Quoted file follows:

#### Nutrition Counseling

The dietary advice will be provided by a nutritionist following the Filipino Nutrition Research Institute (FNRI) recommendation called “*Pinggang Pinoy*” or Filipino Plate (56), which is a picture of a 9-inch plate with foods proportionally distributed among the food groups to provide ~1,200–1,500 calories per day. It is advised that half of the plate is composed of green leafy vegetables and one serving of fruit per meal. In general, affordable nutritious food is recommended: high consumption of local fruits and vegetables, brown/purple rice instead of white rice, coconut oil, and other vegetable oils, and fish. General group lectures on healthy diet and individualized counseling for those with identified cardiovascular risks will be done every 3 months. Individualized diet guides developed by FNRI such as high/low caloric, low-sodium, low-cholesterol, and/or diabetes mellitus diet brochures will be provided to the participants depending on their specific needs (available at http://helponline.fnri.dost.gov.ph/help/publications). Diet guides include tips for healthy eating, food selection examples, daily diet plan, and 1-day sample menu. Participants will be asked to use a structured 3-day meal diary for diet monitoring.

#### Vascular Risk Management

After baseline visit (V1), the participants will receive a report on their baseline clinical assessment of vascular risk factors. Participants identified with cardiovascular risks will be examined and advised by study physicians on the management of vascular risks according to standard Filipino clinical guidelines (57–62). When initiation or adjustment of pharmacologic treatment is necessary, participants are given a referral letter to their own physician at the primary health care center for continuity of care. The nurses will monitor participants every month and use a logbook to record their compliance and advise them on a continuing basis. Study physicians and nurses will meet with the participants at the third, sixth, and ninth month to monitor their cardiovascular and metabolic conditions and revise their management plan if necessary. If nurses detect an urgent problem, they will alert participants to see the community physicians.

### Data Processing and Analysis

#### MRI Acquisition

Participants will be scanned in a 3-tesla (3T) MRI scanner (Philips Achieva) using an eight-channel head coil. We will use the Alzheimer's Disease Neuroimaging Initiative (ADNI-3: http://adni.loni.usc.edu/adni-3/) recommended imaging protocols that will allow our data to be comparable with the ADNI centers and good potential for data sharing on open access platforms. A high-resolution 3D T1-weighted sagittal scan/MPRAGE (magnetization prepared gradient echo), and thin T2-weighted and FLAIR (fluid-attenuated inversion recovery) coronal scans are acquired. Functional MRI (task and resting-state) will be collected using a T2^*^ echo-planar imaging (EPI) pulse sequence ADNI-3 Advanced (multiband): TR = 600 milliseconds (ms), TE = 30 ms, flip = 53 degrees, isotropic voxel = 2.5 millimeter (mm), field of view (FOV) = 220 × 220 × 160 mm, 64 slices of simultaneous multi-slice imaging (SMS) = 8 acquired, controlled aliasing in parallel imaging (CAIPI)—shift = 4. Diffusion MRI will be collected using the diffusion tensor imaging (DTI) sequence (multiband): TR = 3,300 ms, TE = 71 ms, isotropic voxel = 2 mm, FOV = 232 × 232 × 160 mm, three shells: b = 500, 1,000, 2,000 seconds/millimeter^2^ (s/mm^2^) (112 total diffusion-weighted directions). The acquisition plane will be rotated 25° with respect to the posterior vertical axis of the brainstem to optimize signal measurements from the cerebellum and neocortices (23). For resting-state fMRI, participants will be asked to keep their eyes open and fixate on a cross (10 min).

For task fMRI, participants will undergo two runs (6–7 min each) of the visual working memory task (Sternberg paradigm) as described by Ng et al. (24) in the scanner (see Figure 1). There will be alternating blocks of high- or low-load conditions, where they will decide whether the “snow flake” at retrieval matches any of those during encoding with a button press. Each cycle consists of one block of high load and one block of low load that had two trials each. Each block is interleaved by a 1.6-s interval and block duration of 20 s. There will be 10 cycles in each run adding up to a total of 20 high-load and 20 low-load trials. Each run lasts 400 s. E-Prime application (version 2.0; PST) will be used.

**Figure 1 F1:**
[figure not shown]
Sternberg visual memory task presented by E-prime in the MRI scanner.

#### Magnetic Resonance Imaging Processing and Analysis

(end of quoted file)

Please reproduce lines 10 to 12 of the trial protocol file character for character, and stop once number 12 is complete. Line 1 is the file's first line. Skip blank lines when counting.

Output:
[figure not shown]
Sternberg visual memory task presented by E-prime in the MRI scanner.

#### Magnetic Resonance Imaging Processing and Analysis